Comment writer Daniella Murinas criticises the government’s ‘Rethink, Re-skill and Reboot’ campaign, arguing that it promotes a demeaning hierarchy of career achievement which places jobs in the arts at the bottom of the pile

Written by Danielle Murinas
Published
Images by Wilfredor

‘Rethink. Reskill. Reboot.’ More like ‘Rude. Ruthless. Regressive.’ That is what is to be taken from the recently resurfaced government backed campaign, which promotes a career in cyber. The advertising campaign appeared widely on social media platforms, and sparked national outrage over the underlying message about the lesser nature of artistic careers, with the central image featuring a ballet dancer. Some made memes with the same message, using governmental figures as the actors, while others pointed out the various artistic careers that would have contributed to its creation as an advertising campaign, including copywriters and graphic designers; all who would be classed as arts sector jobs  Although the individual posters have appeared online recently, they were part of a 2019 campaign led by the National Cyber Security centre which was backed by the British government. Though it is debatable whether they were also intended for use in 2020, the campaign has now been pulled, but the damage to public opinion has already been done.

One specific poster of the ‘Rethink. Reskill. Reboot.’ campaign features a ballet dancer with the message, ‘Fatima’s next job could be in cyber. (She just doesn’t know it yet).’ People took to twitter shortly after, with celebrities involved in the arts calling the campaign ‘soul-crushing’ and a creation of a ‘Hopes and Dreams Crushing Department.’ Through promoting  one career path, they simultaneously put down another, presenting a hierarchical structure of career achievement. The individual called ‘Fatima’ is in fact Desire’e Kelly, a ballet dancer from Atlanta. The photo was not taken specifically for the Cyber First campaign and was originally uploaded to Instagram several years ago by photographer Krys Alex. Both Kelly and Alex were unaware this photo would be used for this campaign, meaning there was an underlying deceit from its inception. 

Through promoting  one career path, they simultaneously put down another, presenting a hierarchical structure of career achievement.

This comes at a time when the arts sector is facing increasing financial trouble due to the coronavirus pandemic. Art establishments have been forced to close their doors to stop the spread of COVID-19, meaning thousands of peoples jobs are at risk with loss of revenue totalling £7 billion. Instead of putting their name to campaigns which undermine people’s livelihoods, they should be working towards extra measures and supports to help industries which are facing such a cultural catastrophe.Though it could be said that due its foundations being before the pandemic it is unfair to make such claims, it does however highlight the government attitude towards certain careers. Reports in 2019 highlight how underfunded arts education in England is, and how this is one way cultural life in England is under threat. In many ways it does not matter whether the campaign’s foundation was in 2019, as it still highlights the degrading attitude which institutions associate with the arts sector, which have been increasingly manifested in the time of the pandemic.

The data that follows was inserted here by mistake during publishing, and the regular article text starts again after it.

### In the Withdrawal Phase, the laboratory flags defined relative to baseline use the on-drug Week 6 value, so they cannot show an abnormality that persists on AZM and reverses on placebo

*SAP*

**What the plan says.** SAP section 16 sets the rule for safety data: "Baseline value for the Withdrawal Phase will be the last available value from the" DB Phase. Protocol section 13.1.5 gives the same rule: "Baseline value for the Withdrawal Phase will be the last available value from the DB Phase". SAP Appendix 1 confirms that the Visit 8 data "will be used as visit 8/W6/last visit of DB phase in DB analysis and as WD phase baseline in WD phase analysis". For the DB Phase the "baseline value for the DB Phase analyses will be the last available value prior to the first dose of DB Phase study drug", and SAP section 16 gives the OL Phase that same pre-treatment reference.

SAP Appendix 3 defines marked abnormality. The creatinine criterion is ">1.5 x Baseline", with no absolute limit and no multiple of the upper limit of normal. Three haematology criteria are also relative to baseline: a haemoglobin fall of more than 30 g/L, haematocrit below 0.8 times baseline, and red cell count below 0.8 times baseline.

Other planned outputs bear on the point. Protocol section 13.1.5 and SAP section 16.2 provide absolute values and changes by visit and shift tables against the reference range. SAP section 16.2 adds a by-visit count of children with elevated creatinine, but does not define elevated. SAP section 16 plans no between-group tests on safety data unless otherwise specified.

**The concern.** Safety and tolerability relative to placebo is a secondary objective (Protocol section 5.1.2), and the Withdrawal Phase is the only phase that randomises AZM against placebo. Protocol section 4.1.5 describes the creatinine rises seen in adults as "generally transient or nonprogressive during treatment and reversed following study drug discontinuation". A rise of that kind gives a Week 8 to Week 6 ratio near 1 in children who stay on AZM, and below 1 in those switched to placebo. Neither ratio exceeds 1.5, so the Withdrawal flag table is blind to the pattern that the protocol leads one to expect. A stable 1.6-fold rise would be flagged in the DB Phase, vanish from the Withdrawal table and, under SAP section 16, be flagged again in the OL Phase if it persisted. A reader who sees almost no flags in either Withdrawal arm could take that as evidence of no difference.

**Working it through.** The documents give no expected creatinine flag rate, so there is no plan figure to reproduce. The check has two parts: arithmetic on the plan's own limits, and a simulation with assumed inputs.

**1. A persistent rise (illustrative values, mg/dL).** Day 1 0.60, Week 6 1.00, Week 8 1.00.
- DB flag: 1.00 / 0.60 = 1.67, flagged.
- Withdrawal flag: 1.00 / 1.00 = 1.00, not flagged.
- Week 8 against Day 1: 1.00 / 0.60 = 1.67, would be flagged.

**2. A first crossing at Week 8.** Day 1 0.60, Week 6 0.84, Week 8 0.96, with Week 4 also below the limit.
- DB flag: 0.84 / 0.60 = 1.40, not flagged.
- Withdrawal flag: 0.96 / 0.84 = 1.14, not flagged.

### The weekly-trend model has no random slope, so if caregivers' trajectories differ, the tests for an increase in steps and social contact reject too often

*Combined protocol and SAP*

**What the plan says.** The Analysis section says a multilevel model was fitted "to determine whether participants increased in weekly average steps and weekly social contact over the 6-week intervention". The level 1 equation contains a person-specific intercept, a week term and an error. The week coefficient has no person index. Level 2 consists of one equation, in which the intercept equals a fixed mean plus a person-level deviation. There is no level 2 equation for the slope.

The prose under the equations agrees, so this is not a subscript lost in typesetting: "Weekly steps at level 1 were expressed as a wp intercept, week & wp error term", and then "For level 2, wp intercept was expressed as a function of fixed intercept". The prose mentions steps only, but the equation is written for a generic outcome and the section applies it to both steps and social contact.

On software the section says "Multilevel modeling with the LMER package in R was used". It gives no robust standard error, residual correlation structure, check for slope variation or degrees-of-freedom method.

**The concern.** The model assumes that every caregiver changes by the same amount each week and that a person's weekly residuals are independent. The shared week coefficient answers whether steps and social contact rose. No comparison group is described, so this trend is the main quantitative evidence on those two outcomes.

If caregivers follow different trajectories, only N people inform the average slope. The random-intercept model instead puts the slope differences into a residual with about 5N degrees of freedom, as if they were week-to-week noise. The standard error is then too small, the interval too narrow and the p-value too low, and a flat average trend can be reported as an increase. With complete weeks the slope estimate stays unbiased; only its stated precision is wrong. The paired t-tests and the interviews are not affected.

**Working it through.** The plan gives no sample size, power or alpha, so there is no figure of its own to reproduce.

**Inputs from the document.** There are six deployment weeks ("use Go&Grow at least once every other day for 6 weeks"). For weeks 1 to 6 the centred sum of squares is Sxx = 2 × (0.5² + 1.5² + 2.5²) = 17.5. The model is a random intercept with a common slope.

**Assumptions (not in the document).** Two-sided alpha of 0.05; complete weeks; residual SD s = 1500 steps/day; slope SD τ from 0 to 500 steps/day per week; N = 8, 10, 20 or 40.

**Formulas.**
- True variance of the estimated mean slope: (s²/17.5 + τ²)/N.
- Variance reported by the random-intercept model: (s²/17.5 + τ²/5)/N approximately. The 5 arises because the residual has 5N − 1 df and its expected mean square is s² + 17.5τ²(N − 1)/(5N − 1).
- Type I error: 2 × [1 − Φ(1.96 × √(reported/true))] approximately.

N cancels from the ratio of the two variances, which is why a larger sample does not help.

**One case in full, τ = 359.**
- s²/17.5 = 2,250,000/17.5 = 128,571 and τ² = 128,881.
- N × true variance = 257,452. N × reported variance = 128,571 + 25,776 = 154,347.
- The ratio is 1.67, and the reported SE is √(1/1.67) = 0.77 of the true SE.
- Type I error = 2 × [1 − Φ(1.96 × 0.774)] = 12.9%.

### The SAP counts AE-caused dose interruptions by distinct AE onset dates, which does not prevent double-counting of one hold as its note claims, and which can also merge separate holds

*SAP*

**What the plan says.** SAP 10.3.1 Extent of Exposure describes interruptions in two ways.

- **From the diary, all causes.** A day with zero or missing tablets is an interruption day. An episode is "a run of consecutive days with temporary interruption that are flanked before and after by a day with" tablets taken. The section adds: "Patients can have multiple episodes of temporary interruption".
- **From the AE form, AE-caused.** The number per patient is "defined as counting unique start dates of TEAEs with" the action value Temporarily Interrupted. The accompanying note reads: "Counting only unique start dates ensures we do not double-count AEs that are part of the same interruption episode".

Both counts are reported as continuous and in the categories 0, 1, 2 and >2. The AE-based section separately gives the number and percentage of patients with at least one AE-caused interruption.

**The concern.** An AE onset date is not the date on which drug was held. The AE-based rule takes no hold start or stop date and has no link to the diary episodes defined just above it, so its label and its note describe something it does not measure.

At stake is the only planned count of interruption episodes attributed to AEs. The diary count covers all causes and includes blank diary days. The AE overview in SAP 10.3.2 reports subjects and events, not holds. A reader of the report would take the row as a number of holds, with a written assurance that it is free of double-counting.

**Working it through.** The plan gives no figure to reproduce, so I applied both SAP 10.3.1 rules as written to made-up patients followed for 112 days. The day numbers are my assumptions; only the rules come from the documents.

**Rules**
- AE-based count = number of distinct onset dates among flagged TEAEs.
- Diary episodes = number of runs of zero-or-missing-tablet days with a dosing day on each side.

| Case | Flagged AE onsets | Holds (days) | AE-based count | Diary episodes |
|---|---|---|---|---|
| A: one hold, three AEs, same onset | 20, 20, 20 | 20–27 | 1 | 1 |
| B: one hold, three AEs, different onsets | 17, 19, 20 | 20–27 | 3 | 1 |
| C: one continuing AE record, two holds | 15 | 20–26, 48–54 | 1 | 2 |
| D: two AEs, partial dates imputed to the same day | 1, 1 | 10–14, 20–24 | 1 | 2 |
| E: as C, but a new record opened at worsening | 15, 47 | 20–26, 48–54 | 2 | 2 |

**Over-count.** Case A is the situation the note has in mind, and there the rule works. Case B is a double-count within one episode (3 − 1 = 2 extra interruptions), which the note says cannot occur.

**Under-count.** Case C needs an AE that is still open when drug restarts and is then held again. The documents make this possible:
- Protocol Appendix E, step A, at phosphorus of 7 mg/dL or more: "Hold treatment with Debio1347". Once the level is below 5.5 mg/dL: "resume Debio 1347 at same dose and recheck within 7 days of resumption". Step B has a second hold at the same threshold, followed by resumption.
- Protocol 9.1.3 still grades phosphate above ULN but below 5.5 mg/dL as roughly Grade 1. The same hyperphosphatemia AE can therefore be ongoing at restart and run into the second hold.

Instead of putting their name to campaigns which undermine people’s livelihoods, they should be working towards extra measures and supports to help industries which are facing such a cultural catastrophe.

There has been some defence of this campaign however, with individuals noting that the original campaign included photographs of different professions, such as a shopworker, barista and a barber, meaning the arts sector was not solely being targeted. Though some may see this as an excuse, I do not. This furthers a belief that some professions are untalented, unworthy, and thus should swiftly be put aside to focus on ones deemed more prosperous. By choosing jobs the government sees as demeaning, they are alienating a huge demographic of people and insulting those individual’s livelihood. It also perpetuates a wrongful assumption that a lesser value can be placed on one profession, and that there exists a hierarchical structure in the minds of the government, which they wish to promote to the wider public. The sinister message of the posters almost acts as a warning, that jobs such as this are most at risk from underfunding and undervalue. Although it is not just the arts sector, it still encourages an insulting message to those deemed less on the professional hierarchy.


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